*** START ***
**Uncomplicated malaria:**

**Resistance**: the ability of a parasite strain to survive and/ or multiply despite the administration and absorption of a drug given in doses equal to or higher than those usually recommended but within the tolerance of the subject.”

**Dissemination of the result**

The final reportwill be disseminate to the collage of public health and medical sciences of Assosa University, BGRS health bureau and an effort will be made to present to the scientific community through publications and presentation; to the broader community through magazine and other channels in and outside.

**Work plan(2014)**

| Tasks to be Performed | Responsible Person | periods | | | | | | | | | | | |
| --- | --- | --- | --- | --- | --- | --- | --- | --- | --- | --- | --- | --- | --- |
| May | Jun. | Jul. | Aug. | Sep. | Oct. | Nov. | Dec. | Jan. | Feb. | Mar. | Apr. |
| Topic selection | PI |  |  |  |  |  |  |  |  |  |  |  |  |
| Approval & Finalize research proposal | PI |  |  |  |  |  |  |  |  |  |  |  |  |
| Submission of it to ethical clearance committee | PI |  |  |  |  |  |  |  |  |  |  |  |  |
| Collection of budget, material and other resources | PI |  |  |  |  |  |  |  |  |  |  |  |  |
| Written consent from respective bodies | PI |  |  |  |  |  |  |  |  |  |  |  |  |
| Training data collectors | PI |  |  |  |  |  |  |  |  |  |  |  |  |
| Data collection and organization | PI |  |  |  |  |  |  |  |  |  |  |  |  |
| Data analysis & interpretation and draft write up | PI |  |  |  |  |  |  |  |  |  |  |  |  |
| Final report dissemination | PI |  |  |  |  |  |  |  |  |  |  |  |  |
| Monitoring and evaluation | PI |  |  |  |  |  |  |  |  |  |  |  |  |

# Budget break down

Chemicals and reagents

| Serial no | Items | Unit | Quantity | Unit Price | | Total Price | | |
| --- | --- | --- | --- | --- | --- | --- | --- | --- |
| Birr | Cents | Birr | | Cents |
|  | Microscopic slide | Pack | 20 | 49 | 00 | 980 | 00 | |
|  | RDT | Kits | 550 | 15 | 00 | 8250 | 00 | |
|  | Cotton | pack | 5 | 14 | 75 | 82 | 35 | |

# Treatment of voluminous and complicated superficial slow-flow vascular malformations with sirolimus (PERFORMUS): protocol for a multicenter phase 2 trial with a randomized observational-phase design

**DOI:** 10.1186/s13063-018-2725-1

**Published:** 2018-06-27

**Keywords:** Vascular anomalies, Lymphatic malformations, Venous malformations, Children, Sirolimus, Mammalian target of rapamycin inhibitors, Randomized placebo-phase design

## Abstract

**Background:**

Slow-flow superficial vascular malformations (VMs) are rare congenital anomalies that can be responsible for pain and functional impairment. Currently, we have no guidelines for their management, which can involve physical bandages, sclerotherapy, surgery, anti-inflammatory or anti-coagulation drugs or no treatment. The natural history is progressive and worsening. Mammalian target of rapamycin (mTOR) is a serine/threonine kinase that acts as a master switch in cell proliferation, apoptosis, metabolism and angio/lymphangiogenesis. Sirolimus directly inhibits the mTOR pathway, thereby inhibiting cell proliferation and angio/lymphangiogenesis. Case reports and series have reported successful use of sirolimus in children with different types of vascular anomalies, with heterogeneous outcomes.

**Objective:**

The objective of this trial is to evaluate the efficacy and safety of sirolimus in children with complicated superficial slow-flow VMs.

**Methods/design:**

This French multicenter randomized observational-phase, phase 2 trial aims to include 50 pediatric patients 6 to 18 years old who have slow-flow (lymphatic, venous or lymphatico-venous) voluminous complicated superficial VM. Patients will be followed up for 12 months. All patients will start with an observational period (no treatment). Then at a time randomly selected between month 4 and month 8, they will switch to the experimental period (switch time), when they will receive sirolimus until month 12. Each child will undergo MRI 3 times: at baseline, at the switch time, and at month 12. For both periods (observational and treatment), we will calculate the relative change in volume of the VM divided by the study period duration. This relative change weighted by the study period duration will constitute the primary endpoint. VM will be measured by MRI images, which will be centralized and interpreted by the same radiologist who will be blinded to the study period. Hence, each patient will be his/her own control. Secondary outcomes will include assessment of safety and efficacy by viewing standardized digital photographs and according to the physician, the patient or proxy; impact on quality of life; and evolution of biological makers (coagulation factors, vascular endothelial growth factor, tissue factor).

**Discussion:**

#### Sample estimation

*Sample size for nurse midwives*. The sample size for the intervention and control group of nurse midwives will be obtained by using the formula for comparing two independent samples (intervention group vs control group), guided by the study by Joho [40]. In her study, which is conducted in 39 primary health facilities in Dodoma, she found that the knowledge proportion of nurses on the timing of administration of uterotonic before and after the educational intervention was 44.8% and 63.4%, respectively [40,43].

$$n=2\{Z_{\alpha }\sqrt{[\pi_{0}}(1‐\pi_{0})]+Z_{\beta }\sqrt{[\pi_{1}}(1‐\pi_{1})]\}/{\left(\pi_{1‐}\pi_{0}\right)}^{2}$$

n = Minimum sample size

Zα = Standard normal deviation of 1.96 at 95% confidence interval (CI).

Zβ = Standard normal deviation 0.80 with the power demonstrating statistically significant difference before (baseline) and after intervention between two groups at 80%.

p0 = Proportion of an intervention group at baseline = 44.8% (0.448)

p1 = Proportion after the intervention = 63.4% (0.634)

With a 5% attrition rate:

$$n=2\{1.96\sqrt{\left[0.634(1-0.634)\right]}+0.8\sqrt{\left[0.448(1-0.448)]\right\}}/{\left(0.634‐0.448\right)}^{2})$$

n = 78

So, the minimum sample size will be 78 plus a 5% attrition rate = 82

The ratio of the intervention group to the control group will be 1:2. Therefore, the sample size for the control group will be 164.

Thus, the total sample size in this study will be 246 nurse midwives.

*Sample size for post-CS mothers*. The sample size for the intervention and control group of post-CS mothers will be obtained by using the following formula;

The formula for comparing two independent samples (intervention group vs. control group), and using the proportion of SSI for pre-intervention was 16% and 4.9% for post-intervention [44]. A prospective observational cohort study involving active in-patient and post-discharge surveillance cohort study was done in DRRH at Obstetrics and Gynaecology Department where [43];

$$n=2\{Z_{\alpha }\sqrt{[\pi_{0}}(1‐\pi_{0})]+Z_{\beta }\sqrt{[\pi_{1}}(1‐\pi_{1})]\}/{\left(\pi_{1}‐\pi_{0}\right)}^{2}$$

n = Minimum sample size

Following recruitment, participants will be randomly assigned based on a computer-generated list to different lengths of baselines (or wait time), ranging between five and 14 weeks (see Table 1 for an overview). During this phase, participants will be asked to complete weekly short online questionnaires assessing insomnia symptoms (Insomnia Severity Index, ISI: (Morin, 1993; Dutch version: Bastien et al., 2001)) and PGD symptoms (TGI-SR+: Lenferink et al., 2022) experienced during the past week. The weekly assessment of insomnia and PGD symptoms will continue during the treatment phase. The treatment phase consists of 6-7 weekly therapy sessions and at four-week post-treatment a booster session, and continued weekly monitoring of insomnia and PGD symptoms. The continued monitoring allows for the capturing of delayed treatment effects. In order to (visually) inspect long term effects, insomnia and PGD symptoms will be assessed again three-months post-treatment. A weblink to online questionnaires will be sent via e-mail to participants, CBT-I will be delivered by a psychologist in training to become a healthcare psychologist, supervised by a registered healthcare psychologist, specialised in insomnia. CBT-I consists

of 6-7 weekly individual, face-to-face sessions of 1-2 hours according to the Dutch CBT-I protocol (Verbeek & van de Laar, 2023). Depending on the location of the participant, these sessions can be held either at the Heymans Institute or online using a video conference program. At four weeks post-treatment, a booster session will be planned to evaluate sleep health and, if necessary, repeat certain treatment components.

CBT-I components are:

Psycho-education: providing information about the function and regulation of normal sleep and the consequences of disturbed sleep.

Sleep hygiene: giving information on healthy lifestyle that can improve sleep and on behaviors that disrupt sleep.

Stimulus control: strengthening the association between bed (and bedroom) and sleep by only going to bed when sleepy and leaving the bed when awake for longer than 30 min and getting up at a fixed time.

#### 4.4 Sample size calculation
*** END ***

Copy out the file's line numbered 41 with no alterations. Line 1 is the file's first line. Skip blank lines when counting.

$$n=2\{Z_{\alpha }\sqrt{[\pi_{0}}(1‐\pi_{0})]+Z_{\beta }\sqrt{[\pi_{1}}(1‐\pi_{1})]\}/{\left(\pi_{1‐}\pi_{0}\right)}^{2}$$